Some things to keep in mind: Book reviews are not synopses or summaries. Readers want your analysis of the book. They want to know what you think about it. They want to know what recommends the book and the writing so they can decide if they want to read it. Don’t give away the story. A good rule of thumb is never to include any plot or details that are more than halfway through the book. Sometimes, you don’t want to go even that far–use your judgment. You can write about the ending in a vague way that doesn’t spoil the book for readers, e.g., was the ending satisfying to you as a reader?

Here’s an example from my review of Kristin Arnett’s novel Mostly Dead Things for The Coachella Review. Notice that I write about the ending without telling readers anything about how the book ends:

Arnett writes about a landscape and people she clearly knows and loves. She gives readers the gift of letting us see them too. Mostly Dead Things is insightful and is full of the beauty of the commonplace, even the ugly. The ending is hopeful, but not overly so. It doesn’t give away the realism that Arnett successfully worked so hard at crafting throughout the book, and it leaves room for the reader to imagine what comes next, which is something I always appreciate in a story.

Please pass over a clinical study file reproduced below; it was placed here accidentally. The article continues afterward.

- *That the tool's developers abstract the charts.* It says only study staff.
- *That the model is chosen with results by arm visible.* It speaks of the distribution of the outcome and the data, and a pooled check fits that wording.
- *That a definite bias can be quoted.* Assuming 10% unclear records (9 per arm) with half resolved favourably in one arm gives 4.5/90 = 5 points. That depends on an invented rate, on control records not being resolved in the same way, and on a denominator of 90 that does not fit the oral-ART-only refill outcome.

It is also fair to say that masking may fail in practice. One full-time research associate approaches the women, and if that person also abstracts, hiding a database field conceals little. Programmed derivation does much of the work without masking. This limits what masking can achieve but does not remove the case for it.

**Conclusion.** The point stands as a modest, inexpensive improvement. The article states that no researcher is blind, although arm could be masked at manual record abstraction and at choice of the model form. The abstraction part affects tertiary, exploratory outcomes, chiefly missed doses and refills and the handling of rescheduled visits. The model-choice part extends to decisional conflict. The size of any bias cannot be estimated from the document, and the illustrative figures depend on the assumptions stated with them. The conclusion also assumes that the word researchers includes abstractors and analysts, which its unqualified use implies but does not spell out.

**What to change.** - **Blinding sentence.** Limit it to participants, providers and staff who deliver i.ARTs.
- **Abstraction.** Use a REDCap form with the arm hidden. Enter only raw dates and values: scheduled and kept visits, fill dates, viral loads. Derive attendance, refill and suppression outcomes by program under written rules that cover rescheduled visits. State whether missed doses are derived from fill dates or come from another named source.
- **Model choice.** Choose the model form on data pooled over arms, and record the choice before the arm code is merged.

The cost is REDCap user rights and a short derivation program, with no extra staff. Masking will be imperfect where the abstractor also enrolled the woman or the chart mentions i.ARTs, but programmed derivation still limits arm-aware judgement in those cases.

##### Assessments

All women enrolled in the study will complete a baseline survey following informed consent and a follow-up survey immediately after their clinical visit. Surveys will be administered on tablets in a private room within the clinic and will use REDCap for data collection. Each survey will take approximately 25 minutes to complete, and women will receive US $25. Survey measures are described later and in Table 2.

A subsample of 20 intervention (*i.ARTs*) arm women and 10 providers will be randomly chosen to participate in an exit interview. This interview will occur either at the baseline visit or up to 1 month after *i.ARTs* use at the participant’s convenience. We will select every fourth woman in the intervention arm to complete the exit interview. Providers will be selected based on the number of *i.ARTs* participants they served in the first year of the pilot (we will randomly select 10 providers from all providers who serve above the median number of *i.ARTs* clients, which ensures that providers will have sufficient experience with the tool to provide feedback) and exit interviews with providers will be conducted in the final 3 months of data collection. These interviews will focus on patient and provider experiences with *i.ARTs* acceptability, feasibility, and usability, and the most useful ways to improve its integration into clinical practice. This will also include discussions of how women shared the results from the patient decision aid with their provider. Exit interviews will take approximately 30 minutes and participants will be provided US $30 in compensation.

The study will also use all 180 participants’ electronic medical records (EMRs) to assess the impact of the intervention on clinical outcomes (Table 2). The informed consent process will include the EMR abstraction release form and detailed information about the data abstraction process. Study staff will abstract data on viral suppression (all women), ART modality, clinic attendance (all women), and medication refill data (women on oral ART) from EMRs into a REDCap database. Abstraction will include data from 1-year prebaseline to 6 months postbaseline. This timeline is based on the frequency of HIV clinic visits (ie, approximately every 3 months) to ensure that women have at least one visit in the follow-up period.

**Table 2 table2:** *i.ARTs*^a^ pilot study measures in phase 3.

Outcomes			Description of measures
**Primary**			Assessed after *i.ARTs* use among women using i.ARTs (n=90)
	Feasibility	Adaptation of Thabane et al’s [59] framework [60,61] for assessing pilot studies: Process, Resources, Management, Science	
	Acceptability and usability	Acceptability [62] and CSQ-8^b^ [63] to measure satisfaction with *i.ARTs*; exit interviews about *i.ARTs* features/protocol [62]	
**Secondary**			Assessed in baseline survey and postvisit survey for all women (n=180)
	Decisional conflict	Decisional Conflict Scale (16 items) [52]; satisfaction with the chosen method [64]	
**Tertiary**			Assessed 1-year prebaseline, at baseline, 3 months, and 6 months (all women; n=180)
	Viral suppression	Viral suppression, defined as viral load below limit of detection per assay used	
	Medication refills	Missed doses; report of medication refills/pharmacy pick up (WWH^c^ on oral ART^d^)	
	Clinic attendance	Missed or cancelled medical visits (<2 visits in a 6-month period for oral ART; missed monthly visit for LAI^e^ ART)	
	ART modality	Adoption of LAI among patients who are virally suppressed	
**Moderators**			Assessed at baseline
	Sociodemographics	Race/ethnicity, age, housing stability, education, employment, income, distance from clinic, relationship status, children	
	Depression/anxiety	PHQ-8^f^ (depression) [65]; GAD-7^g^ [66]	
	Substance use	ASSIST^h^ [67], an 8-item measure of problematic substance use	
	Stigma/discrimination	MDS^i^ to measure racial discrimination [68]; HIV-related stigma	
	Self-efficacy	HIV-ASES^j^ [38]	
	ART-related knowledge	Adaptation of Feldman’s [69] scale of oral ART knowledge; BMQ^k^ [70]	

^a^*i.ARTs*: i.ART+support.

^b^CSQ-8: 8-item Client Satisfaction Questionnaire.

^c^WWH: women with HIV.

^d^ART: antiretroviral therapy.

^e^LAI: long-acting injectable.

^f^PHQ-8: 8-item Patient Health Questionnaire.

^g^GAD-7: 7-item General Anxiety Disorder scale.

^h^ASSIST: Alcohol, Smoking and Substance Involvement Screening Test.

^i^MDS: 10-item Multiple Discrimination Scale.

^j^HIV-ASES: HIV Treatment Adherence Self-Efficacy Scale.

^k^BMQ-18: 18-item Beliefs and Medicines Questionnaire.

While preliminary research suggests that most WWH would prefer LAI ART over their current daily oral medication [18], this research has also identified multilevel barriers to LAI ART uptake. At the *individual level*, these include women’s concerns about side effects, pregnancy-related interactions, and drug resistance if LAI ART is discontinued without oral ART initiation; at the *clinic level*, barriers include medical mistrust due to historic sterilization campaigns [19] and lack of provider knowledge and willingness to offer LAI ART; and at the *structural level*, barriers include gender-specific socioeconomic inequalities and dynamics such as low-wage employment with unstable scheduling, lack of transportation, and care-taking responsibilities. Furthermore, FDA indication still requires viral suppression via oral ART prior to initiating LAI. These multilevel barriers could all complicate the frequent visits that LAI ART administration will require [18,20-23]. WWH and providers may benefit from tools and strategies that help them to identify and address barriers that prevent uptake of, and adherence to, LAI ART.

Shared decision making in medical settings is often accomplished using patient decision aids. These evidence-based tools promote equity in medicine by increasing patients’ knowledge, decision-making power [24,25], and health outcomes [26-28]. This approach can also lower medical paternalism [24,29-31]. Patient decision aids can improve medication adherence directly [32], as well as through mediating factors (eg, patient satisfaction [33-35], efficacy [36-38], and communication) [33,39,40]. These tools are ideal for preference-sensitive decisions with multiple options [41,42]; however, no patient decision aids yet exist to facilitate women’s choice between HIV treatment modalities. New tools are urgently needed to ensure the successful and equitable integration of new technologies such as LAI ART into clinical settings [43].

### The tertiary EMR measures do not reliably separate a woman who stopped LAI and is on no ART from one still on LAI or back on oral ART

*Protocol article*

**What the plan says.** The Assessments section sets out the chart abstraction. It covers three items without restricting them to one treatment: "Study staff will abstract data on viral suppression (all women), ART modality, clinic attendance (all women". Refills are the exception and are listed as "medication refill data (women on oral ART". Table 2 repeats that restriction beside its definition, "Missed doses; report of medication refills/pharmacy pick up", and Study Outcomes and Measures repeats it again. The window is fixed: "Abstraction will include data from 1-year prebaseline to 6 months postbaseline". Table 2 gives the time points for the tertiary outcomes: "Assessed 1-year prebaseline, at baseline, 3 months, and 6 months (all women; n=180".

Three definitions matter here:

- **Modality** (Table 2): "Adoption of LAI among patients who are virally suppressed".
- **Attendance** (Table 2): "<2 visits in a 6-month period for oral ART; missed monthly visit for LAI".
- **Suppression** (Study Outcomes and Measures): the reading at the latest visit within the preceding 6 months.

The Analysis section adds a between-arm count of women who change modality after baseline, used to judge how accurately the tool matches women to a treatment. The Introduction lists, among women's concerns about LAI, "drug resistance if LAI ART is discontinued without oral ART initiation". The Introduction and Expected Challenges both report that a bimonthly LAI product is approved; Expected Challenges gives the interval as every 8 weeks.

Next, read book reviews. Read a lot of them from different but good sources.

Here are some of my favorite places to read book reviews:

The Los Angeles Review of Books (literature section)

The Los Angeles Times (books section)

The Rumpus (book reviews section)

The Coachella Review (book reviews section) (note: this is where I got my start reviewing books)

GXRL (books section) (note: I am the books editor for GXRL–pitch me!)

How Do I Find Books To Review?

Literary journals, magazines, and newspapers are all markets looking for reviews of books coming out in the future. You’ll want to pitch reviews of books that are coming out in several months in order to give the market time to approve your pitch, to give yourself time to read the book and write the review, and then to allow time for you to work with the publication’s editor to polish the review. Look at the websites of the markets you want to pitch to see what they have to say about the kinds of books they would like to see reviewed.